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Directors Approve Contract Deal as Writers’ Strike Continues


The Directors Guild of America has approved a new three-year labor agreement with major Hollywood television and movie producers, a move that comes as there is no sign of a writers’ strike.

The DGA said on Friday that the contract was approved with a vote of 87%. Under the terms of the agreement, directors will receive a 21% increase in royalties from streaming services such as Netflix. Much of that 21% will come from a significant jump in royalties from the streaming services’ international operations.

The agreement also includes language to protect against the use of artificially generated intelligence, which has become a lightning rod in talks between directors, writers and performers and the Alliance of Picture and Television Producers, which negotiates on behalf of studios, networks and services. streaming. .

The agreement ensures that “the job duties of members of the DGA will not be replaced or assigned to the GAI,” the DGA said.

The deal approved by directors on Friday comes as the TV and film writers’ strike against major studios, streamers and networks heads into its third month. Discussions between the writers and the AMPTP began in early May.

The Writers Guild of America may soon be on the picket line at the Screen Actors Guild, whose own deal with the AMPTP expires on June 30. Negotiations between SAG and the AMPTP have been ongoing for the past two weeks.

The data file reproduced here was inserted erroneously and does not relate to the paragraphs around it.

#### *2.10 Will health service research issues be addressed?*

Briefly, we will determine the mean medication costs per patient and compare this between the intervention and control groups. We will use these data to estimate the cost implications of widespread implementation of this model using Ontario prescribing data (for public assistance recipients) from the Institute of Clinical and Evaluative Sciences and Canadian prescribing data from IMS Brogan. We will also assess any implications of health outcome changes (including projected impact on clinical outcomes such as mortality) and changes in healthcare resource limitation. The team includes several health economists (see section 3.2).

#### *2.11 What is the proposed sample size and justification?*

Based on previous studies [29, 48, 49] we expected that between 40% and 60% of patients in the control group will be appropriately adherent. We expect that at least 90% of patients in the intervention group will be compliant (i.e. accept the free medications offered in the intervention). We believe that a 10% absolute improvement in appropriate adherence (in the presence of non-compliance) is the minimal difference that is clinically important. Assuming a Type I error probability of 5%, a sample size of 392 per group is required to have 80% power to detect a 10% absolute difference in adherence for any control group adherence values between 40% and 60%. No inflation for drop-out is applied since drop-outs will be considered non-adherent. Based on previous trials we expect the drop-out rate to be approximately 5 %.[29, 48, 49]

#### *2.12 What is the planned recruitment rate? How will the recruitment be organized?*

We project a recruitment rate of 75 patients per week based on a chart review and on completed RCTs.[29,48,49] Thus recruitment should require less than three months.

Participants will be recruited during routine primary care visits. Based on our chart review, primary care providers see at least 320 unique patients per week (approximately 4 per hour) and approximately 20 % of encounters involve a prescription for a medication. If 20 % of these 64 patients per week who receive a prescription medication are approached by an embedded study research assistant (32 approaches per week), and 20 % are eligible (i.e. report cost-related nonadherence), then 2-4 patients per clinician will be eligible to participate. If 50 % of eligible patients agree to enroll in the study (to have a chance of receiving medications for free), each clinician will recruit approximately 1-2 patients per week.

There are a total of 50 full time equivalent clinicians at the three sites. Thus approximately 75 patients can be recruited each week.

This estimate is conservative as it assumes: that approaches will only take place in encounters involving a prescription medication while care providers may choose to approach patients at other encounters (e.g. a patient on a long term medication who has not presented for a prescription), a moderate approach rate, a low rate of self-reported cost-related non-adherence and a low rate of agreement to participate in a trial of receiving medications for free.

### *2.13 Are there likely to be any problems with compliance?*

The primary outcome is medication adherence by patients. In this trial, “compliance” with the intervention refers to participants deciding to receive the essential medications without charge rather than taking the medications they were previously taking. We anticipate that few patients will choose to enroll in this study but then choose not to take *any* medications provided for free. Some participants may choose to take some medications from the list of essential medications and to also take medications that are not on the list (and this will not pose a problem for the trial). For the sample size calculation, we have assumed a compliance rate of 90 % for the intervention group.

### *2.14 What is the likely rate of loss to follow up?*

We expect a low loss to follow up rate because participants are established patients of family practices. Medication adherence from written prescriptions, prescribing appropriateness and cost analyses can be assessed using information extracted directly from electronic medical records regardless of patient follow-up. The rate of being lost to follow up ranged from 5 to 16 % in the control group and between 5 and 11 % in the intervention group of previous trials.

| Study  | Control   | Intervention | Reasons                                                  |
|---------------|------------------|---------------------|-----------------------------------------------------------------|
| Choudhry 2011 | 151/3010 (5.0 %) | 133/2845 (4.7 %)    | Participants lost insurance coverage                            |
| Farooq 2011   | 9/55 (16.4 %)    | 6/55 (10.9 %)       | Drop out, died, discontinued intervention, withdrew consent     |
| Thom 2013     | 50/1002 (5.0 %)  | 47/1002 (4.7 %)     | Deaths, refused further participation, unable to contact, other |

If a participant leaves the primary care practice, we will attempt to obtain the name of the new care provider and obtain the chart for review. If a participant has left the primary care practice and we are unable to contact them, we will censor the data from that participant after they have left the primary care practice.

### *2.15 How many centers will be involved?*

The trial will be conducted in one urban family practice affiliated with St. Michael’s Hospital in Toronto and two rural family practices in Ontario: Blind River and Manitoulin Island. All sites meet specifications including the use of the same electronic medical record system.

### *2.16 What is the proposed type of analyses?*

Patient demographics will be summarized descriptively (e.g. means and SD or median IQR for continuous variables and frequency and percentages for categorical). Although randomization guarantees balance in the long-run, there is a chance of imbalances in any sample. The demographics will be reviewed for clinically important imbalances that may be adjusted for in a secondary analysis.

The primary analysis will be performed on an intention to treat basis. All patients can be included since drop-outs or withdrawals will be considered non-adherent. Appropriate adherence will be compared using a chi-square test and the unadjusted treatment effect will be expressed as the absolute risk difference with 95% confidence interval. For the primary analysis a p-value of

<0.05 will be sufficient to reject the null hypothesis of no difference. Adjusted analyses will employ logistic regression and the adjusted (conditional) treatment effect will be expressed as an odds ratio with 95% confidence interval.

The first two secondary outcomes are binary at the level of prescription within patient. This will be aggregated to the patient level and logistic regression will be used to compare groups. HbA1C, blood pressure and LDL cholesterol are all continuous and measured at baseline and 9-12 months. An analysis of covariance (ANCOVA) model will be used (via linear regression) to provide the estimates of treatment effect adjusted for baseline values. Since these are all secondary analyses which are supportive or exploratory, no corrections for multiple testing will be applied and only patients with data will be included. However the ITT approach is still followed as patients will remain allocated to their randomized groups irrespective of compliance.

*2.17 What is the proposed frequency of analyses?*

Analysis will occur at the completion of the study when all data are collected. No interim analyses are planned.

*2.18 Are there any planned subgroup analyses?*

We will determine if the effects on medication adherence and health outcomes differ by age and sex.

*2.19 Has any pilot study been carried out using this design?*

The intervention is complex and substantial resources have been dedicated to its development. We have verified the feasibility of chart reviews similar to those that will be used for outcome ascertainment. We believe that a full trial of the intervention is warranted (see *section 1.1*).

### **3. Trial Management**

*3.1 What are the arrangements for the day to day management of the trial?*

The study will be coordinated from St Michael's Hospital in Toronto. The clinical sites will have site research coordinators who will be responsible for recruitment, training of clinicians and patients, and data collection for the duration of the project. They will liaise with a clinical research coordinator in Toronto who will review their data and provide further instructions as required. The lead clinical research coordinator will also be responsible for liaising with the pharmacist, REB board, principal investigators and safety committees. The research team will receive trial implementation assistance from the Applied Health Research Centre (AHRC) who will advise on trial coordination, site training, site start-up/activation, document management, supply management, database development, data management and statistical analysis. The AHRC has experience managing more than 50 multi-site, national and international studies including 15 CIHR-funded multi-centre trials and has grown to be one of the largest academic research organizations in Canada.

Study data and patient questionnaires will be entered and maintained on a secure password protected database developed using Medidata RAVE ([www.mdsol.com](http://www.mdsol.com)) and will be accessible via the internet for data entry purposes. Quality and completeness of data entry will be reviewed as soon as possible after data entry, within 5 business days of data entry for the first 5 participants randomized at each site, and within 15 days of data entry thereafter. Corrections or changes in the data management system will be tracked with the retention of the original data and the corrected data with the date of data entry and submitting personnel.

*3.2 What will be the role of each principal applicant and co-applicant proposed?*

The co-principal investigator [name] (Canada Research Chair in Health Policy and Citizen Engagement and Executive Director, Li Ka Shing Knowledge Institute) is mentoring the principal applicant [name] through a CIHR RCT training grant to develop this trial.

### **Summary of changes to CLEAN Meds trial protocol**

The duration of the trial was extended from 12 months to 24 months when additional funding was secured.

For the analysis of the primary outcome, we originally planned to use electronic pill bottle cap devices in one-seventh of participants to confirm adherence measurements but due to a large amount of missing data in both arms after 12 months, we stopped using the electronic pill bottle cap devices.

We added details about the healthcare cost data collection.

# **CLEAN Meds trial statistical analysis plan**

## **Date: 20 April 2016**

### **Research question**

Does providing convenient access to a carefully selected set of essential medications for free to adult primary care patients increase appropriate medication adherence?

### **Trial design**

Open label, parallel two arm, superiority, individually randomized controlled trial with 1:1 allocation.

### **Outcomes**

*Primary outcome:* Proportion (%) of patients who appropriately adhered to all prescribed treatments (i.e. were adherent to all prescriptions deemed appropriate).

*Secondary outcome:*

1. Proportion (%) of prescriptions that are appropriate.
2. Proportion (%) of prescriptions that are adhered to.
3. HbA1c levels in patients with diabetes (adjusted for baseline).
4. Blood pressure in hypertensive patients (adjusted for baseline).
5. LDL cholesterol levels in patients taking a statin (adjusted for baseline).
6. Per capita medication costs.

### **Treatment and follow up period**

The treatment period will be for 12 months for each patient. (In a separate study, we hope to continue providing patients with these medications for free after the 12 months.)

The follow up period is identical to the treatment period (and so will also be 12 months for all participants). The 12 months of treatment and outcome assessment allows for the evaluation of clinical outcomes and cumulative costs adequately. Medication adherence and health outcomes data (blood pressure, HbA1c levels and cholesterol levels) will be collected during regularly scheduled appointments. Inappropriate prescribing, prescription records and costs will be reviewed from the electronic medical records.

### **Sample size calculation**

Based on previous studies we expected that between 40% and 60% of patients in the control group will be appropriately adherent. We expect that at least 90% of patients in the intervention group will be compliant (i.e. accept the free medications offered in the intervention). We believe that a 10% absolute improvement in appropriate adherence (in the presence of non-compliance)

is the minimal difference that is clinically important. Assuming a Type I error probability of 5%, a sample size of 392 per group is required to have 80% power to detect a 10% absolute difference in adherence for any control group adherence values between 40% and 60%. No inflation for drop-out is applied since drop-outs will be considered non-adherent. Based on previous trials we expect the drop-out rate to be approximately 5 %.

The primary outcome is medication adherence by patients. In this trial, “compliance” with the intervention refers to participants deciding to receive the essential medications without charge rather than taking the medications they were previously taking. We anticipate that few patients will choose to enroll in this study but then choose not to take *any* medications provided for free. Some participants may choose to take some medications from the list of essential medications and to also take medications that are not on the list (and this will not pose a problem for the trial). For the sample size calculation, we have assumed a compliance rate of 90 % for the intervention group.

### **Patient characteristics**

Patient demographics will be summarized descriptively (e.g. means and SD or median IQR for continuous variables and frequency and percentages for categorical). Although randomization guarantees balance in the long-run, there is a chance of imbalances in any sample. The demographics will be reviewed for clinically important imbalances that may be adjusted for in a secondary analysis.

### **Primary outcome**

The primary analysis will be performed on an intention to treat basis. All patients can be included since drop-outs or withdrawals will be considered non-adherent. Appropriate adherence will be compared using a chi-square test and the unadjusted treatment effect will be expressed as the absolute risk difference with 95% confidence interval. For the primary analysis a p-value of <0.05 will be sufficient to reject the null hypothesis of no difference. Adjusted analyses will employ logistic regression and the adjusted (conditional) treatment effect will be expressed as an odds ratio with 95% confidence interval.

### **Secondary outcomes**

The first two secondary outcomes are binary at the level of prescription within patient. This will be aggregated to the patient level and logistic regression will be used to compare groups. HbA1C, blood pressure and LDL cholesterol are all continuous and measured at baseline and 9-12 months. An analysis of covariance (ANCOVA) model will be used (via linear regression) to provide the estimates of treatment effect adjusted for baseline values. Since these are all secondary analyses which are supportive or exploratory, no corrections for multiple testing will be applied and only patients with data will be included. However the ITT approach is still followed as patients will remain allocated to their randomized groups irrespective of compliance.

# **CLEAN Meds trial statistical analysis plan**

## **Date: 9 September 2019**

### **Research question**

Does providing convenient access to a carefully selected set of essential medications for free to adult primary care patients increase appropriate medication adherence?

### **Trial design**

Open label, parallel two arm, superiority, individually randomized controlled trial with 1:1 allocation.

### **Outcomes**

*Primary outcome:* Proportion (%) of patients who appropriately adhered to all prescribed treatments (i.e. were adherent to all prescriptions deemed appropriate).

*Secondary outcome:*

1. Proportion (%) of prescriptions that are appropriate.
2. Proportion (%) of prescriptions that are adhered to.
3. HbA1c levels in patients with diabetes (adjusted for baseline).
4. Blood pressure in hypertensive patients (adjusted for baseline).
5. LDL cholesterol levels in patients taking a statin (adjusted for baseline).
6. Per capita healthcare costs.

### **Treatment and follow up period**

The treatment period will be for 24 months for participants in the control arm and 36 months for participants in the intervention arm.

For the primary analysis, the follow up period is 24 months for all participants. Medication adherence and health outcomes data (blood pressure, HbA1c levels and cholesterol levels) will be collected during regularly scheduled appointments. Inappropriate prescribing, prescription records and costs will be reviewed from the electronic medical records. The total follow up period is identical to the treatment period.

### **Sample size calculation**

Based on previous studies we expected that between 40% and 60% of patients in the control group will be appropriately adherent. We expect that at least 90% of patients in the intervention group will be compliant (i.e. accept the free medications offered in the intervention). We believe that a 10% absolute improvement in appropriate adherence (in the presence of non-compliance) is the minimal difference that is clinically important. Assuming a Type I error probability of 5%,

The AMPTP did not issue a statement on the DGA agreement. A representative for the Writers Guild did not immediately respond to a request for comment.

Tensions have risen between some writers and directors on social media in the past few weeks after the DGA board said they had provisionally approved a new contract.

Famed television director Paris Barclay, who is also a WGA member, took heat for suggesting the proposed deal. Earlier this month, he tweeted in response to writers criticizing directors, “create as much division as possible, because that’s definitely a winning strategy. If there’s one thing you’ve taught me, it’s that solidarity can be a one-way street.”

Larry Charles, who was also a member of both the DGA and the WGA, said on Twitter in early June that the director’s deal was “good” that “makes everything better for everyone” but he was nevertheless voting no. be like “you can’t leave. everyone else behind.”

The President of DGA, Lesli Linka Glatter, said in a statement: “We are united with writers, actors and all staff members in our fight to move our industry forward. We support the actors who are in negotiations and the writers who remain on strike.”

Late night TV shows like “The Tonight Show with Jimmy Fallon” have ended their writers’ strike and strikers have halted production on many shows and movies.

The WGA’s demands are similar to some of the DGA’s demands, including higher pay and better stream balances. Writers are also seeking more job security by requiring shows to hire a minimum number of writers.

No date has yet been set between WGA and AMPTP to resume contract negotiations.

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